Author: Matthew VincentPublished by
On December 12 1980, an initial public offering of shares in Apple Inc valued the maker of beige desktop computers at $1.7bn. Then, in 1985, co-founder Steve Jobs departed and, over the next 10 years, the maker of his revolutionary but still beige Macintosh computers only increased its value to $3.9bn.
By 1997, however, Jobs was back and, two years later, the maker of web-friendly greeny-blue iMacs was worth $16.5bn. In 2010, after three years' sales of silver-edged iPhones, Apple overtook Microsoft's market value of $229bn.
Then in March 2017, Apple's valuation hit $800bn, on news that Brian White, an analyst at Drexel Hamilton, was forecasting a $1tn market value within 12 months.
Such a rapid, and colourful, rise can be hard to comprehend, especially if you are the Netherlands, Nasdaq, the Congressional Budget Office, or an iPhone user with a non-American accent. Those first three are probably asking, respectively, how Apple can be worth more than a nation's gross domestic product, an entire stock market, or a full-year's US deficit. Meanwhile, those international iPhone users are possibly still trying to ask Apple's Siri voice-activated "assistant" anything at all.
Some investors are also questioning whether Apple's valuation makes sense. In May, reports suggested that hedge fund managers Daniel Loeb and David Einhorn had cut their stakes. However, with Apple and other tech mega-caps representing one-sixth of global equity indices, the bigger question is: can your wealth manager afford not to hold them?
"The fact that Apple became the first US company to clock up an $800bn market cap is testament to the fact that tech can't be ignored," argues Thomas Becket, chief investment officer of Psigma Investment Management. "This is more than the value of Walmart, General Electric, Pfizer and Kraft Heinz combined! And that's before we consider the likes of Facebook, Amazon, Netflix and [Google owner] Alphabet . . . It doesn't take Einstein to work out that ignoring tech is going to make for huge active risk against a benchmark for a global equity growth portfolio."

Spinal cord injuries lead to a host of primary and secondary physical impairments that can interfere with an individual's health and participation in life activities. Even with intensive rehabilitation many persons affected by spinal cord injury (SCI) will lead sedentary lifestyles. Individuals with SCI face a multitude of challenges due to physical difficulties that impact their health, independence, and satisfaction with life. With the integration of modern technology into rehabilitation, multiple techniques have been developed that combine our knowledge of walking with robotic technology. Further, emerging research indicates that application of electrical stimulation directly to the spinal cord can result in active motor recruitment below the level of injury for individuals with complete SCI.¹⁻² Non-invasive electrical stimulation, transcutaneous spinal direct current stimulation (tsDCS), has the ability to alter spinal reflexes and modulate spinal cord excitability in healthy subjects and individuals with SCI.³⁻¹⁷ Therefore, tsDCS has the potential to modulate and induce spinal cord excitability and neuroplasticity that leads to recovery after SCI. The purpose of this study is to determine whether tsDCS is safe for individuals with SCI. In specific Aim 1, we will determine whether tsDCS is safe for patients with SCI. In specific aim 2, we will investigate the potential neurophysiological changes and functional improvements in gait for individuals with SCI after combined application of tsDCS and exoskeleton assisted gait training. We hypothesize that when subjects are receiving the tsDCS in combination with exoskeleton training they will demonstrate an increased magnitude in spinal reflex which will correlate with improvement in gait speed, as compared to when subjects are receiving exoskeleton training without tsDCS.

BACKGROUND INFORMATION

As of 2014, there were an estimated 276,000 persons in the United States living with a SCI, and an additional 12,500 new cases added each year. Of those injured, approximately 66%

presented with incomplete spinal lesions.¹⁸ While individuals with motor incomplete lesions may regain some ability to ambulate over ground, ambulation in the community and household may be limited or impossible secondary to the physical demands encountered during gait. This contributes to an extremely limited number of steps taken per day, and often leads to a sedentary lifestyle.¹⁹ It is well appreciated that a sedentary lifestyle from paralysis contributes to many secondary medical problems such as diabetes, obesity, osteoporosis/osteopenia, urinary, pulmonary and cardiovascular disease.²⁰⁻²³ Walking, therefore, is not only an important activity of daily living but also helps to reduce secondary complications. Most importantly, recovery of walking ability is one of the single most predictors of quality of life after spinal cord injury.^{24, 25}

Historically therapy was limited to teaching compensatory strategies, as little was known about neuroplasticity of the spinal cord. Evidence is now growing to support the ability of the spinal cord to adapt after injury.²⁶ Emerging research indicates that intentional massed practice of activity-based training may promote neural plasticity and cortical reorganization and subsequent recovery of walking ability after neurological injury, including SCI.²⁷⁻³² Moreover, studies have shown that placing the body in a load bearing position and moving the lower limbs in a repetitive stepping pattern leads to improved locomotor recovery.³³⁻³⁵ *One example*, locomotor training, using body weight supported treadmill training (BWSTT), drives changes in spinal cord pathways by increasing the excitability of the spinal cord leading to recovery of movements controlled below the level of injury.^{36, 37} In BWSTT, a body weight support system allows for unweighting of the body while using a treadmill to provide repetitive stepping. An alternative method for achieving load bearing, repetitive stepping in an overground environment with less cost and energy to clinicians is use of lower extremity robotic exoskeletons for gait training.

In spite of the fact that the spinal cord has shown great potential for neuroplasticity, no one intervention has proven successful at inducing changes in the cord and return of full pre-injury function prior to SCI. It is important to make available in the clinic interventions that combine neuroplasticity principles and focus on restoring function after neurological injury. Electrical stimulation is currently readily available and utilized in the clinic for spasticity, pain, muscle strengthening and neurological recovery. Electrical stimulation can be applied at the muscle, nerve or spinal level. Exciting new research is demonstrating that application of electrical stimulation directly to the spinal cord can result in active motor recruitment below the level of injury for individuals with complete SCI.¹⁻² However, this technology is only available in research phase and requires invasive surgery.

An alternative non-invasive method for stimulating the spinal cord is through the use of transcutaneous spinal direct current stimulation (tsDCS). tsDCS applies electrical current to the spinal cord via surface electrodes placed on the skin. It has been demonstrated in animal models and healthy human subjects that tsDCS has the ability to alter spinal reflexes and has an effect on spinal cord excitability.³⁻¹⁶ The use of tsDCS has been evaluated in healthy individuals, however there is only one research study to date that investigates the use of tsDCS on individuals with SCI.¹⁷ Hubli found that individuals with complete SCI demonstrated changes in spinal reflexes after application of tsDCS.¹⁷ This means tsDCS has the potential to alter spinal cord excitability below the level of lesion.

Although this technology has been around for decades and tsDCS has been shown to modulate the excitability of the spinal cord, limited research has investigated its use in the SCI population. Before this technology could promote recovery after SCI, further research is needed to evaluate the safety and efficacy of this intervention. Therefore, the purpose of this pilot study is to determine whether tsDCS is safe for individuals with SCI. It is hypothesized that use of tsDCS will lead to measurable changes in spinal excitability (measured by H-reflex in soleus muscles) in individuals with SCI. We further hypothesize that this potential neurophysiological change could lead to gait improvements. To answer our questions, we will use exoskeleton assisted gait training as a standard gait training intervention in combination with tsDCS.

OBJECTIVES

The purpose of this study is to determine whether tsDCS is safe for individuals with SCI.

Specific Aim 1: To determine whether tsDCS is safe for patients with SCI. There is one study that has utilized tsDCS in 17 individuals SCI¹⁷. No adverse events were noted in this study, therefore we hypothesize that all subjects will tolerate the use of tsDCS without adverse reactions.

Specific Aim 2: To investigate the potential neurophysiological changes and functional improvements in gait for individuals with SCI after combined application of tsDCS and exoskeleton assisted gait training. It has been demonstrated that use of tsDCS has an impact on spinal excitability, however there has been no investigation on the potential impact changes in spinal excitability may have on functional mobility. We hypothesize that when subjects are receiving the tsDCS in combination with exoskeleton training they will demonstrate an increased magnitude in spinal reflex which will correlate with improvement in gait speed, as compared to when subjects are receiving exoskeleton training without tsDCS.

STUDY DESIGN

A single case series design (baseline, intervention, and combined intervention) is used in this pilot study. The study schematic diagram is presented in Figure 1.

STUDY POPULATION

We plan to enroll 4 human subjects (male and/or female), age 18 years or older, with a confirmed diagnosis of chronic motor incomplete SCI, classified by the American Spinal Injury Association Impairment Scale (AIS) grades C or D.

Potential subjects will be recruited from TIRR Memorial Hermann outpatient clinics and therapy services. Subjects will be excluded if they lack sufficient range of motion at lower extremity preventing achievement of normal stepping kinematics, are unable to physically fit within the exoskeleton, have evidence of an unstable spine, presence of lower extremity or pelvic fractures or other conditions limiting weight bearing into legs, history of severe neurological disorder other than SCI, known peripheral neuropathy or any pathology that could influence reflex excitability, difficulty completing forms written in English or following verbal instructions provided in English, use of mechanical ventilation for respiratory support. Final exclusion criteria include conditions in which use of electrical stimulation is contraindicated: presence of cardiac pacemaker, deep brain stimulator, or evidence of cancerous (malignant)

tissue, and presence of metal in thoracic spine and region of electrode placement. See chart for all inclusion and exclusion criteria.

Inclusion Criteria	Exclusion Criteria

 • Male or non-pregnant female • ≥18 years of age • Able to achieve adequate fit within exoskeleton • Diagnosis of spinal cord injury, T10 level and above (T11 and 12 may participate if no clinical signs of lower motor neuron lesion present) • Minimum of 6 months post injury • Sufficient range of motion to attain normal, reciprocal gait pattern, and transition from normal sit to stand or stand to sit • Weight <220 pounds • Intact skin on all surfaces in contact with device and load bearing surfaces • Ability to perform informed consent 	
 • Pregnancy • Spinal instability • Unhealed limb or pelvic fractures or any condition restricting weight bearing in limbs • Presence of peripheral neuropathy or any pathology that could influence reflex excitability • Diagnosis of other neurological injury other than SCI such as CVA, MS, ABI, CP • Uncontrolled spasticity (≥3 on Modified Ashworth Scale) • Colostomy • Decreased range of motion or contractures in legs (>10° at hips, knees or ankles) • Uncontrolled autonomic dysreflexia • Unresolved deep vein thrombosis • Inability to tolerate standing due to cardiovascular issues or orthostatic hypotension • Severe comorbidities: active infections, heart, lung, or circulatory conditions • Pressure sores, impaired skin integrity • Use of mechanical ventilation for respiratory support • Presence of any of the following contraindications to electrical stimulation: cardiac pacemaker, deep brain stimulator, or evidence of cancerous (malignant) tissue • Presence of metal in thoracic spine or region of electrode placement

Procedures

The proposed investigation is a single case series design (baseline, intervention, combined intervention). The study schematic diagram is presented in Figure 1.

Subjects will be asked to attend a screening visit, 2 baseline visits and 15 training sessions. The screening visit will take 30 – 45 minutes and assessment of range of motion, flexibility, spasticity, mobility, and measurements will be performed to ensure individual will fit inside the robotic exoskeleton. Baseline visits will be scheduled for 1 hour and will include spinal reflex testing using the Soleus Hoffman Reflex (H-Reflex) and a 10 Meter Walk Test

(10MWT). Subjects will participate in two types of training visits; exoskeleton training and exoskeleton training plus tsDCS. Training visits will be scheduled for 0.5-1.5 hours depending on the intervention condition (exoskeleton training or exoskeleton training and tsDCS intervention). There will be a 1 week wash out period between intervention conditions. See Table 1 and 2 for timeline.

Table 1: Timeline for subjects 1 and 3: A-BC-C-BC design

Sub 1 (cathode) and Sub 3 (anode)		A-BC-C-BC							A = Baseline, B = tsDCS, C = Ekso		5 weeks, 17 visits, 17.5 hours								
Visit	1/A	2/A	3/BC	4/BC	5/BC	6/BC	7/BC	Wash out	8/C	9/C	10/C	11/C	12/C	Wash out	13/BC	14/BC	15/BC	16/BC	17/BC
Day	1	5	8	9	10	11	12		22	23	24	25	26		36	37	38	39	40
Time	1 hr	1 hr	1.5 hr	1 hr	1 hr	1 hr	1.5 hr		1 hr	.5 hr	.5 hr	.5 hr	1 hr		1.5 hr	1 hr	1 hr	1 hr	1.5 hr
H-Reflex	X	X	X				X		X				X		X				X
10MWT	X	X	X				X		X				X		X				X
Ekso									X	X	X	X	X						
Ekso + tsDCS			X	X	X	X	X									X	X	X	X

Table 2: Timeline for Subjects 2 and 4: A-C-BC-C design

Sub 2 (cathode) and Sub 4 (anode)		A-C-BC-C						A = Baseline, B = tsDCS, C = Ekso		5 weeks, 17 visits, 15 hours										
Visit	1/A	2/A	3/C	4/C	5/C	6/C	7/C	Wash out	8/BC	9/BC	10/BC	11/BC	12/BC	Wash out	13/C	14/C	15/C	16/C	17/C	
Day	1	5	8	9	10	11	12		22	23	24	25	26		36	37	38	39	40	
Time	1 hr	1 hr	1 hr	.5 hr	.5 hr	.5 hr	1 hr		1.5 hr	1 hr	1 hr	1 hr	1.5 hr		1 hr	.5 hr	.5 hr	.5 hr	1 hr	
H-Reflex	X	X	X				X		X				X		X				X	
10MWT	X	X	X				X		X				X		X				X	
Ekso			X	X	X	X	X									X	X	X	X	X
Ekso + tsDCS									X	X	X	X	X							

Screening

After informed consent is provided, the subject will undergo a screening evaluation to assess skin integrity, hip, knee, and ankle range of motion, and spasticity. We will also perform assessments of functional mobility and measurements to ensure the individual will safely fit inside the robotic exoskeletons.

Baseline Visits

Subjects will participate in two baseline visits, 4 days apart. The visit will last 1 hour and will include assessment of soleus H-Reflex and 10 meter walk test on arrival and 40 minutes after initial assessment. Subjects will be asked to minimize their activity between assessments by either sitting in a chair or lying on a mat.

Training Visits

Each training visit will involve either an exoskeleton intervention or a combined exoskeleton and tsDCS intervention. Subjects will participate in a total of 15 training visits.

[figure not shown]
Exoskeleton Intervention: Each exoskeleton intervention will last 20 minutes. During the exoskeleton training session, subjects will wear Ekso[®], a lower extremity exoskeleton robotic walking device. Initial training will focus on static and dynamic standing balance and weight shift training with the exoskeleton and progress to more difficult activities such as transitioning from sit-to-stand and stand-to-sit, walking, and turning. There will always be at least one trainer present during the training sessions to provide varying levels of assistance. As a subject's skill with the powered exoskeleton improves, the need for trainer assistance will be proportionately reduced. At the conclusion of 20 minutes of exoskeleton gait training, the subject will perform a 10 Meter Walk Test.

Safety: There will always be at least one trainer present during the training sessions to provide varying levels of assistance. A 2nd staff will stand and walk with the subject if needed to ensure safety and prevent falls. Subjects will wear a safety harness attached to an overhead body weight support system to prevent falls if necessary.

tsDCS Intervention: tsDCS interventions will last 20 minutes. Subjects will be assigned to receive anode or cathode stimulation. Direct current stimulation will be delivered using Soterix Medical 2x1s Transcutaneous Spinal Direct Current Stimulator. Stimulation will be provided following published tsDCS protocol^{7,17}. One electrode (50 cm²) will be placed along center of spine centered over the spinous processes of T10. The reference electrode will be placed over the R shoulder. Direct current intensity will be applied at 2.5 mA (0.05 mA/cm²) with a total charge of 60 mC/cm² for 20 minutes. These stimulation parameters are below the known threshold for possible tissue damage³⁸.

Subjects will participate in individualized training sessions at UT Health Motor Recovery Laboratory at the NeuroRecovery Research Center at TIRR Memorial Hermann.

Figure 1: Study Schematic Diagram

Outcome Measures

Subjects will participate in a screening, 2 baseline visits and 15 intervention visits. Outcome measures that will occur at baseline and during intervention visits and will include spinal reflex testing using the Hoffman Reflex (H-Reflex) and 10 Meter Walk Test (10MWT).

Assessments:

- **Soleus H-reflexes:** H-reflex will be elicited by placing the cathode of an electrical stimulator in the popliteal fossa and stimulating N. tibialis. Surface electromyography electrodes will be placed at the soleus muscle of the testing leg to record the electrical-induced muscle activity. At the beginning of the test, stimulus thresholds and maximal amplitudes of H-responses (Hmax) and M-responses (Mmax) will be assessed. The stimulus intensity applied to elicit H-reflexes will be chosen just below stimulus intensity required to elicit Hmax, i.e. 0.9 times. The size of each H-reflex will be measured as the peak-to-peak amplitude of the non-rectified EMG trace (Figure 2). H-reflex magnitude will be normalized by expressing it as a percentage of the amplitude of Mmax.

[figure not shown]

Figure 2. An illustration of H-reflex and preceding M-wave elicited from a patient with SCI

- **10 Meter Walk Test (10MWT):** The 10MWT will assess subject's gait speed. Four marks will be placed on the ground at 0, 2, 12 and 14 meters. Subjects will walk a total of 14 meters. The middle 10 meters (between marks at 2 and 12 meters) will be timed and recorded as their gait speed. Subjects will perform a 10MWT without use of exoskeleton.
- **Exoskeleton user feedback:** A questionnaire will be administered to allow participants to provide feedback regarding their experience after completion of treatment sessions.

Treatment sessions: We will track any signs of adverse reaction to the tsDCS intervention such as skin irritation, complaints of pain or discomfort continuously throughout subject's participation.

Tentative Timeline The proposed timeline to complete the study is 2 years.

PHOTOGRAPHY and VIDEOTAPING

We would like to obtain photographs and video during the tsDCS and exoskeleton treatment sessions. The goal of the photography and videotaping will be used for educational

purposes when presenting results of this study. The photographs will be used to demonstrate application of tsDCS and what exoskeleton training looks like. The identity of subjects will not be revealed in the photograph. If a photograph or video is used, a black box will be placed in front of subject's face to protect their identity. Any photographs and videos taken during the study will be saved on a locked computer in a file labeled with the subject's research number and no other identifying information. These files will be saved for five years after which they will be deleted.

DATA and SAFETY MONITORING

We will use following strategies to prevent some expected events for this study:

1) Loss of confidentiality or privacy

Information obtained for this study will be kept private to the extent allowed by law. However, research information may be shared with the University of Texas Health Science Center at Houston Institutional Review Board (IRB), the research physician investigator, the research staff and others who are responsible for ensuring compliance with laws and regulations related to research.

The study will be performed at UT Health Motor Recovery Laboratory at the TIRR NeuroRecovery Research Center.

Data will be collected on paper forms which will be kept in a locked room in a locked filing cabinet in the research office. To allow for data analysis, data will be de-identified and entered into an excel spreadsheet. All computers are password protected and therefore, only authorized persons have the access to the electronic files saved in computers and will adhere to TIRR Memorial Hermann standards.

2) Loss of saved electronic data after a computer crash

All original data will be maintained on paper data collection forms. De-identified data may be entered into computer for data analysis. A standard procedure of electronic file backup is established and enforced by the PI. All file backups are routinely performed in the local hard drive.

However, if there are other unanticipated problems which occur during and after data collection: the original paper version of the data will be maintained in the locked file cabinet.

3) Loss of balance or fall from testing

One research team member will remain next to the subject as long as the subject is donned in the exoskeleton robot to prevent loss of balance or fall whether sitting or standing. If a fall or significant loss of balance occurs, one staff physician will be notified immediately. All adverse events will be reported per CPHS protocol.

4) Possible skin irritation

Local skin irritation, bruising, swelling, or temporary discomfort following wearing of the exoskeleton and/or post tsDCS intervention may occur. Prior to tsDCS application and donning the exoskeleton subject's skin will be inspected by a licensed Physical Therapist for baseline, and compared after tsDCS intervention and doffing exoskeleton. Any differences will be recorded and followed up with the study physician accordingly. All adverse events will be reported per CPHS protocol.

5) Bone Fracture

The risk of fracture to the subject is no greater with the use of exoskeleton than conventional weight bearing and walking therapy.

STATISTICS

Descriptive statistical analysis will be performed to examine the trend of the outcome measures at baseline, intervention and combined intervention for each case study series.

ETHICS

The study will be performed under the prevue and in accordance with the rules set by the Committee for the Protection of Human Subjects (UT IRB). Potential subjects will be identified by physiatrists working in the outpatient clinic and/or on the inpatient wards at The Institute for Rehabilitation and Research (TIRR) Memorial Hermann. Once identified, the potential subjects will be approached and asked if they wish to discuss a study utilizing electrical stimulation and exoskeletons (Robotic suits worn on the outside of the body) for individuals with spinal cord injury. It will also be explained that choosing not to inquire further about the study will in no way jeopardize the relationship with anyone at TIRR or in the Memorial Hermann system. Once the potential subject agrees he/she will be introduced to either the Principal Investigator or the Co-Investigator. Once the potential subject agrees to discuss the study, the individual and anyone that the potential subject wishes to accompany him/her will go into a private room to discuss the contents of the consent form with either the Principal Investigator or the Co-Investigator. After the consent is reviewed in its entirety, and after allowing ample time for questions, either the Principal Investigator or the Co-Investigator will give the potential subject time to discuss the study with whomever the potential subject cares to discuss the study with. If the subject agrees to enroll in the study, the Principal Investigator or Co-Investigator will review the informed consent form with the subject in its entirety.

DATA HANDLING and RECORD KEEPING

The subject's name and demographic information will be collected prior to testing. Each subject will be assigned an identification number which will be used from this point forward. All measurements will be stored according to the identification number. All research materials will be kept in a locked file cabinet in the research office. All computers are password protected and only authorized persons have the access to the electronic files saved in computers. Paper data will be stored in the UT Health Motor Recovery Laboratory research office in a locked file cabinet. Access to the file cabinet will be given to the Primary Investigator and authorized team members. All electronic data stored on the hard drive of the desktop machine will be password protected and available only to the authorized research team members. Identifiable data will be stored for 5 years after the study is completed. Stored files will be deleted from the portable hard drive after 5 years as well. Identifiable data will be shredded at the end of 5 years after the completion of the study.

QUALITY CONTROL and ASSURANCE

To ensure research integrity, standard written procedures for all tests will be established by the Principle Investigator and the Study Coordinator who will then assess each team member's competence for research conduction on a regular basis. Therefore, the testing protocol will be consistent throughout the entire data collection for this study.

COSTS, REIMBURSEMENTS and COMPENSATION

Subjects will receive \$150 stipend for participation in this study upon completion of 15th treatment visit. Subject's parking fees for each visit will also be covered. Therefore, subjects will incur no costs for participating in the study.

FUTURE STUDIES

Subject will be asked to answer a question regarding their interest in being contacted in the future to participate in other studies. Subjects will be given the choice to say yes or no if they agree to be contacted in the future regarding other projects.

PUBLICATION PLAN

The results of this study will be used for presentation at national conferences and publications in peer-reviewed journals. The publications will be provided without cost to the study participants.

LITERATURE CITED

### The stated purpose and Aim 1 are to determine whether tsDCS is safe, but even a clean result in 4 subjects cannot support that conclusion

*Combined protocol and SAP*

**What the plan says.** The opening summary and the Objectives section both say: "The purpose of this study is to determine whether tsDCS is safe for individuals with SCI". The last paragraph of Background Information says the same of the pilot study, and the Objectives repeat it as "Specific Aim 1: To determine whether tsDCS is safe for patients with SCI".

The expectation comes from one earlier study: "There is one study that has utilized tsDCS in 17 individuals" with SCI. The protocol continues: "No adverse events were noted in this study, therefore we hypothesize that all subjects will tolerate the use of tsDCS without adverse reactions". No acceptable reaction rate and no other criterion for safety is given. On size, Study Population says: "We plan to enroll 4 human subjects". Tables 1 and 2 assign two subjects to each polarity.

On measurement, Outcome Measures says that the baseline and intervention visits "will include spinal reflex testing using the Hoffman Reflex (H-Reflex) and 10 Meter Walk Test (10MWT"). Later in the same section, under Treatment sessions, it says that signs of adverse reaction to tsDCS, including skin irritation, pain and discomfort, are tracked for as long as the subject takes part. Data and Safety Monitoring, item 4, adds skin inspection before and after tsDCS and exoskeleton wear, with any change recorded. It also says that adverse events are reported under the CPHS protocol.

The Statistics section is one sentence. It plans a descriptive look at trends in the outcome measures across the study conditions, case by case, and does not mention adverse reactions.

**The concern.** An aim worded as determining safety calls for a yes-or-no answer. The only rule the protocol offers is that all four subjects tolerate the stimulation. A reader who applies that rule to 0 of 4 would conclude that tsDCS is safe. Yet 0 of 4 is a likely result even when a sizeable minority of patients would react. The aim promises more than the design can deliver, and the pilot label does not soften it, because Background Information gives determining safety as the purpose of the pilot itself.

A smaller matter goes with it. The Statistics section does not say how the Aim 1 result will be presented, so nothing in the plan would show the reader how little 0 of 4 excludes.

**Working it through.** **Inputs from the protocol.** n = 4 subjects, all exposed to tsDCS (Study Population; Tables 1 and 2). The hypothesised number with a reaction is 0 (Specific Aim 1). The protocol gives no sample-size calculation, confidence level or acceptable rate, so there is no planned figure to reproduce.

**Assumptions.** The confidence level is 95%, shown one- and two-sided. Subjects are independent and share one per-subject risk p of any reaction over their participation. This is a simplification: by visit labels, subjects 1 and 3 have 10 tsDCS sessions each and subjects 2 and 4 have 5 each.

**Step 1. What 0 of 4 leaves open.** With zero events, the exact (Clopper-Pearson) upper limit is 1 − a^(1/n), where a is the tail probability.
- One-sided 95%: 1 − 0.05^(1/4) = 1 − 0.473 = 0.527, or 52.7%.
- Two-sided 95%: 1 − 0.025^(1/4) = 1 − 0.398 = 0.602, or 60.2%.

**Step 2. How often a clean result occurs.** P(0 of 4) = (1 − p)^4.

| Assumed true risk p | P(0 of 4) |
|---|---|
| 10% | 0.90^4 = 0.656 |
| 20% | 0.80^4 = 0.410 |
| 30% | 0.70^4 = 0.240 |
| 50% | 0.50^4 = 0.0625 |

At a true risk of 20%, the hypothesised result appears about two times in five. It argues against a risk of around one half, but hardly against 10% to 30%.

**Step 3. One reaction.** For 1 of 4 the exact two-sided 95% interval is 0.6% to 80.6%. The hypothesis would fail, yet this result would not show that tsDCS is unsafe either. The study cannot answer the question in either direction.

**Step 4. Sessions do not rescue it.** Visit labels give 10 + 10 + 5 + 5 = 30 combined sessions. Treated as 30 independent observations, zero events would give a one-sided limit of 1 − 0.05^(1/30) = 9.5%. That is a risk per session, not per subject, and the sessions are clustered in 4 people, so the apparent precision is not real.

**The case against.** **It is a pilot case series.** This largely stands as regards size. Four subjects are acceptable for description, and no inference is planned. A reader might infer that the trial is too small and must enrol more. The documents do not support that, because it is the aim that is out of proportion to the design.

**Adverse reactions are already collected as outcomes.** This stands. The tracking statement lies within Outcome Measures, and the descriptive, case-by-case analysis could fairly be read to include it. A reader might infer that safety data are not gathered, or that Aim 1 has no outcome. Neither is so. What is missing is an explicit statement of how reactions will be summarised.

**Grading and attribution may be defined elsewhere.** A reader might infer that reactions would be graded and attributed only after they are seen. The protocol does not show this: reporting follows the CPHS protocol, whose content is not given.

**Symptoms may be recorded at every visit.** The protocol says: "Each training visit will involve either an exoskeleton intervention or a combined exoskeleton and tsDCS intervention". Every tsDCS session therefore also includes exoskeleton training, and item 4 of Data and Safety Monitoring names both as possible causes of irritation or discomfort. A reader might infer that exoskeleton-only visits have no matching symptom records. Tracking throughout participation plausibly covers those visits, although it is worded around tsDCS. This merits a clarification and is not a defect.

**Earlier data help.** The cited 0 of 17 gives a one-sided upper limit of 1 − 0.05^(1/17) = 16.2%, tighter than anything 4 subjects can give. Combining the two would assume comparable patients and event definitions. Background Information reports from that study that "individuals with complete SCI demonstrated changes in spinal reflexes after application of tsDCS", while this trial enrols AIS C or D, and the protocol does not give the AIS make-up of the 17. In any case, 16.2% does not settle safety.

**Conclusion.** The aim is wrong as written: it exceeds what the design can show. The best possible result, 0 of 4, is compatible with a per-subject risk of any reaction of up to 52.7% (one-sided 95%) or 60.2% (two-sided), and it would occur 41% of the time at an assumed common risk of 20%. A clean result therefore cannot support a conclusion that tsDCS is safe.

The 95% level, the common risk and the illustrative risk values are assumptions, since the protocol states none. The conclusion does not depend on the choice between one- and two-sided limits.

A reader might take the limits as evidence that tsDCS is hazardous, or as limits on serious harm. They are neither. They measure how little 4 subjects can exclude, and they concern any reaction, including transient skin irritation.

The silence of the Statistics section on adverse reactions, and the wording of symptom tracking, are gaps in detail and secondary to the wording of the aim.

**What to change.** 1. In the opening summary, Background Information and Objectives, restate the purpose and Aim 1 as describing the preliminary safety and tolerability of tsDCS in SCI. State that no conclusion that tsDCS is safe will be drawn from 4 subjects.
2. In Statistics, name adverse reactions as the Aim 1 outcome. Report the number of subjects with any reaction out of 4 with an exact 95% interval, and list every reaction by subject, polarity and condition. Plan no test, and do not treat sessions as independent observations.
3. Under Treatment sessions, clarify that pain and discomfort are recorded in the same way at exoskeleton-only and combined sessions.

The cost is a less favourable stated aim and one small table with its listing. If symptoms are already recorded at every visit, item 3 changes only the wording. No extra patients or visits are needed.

But what about a more value-orientated or absolute return portfolio? Can sizeable allocation to large-cap tech stocks carry too much downside risk? WH Ireland notes that valuations have not been driven entirely by profits. Tech stocks have been trading on expanding earnings multiples as growth expectations rise - 196 times historic earnings in the case of Amazon.
Still, the fact that most multiples are below the "frothy" levels seen in 2000 and that most balance sheets are much stronger, means Rothschild Wealth Management will "usually have a significant position in the sector".
Jean Médecin, who serves on the investment committee at Carmignac, believes the profit growth of US tech stocks is enough to justify the country's 55 per cent weighting in global equity indices, even though the US economy is only 25 per cent of world GDP. "This huge 30 per cent discrepancy is not dissimilar to Japan's in the late 1980s but . . . companies such as Facebook or Alphabet have developed fast-growing and very profitable activities, which fully justify their current huge market capitalisation."
Stonehage Fleming, the multi-family office, reminds clients of further contrasts with the last tech boom. Gerrit Smit, manager of its Global Best Ideas Equity fund, cites the large tech groups' strong free cash flow generation, operating margins and returns on invested capital, and "huge amounts of excess cash".
For many, then, it is just a question of how to maintain exposure. Becket at Psigma favours US large-cap growth funds, such as Montag & Caldwell's, complemented by specialist funds that capture industry disruption, such as the RobecoSAM Smart Materials fund. WH Ireland opts for the specialist Polar Capital Technology.
But at Pictet, chief investment officer Cesar Perez Ruiz prefers individual stocks - and only those already growing faster than the market, given a competitive environment in which regulation may increasingly mean that the "winner takes it all".
For Carmignac, the sooner the "winners of tomorrow" can be identified, the better. It currently likes the look of Latin American ecommerce group Mercado Libre because while its market is a tenth of the size of North America's, its valuation is 40 times smaller than Amazon's.
And justifying tech stock valuations to clients is nothing new.
In December 1980, stockbrokers in Massachusetts were prevented from buying Apple shares by a state law. It forbade participation in share offers priced at more than 20 times earnings. Even then, when the best Apple could offer was the clunky beige III PC, its shares were on a multiple of 90.
This article was written by Matthew Vincent from The Financial Times and was legally licensed through the NewsCred publisher network. Please direct all licensing questions to email@example.com.
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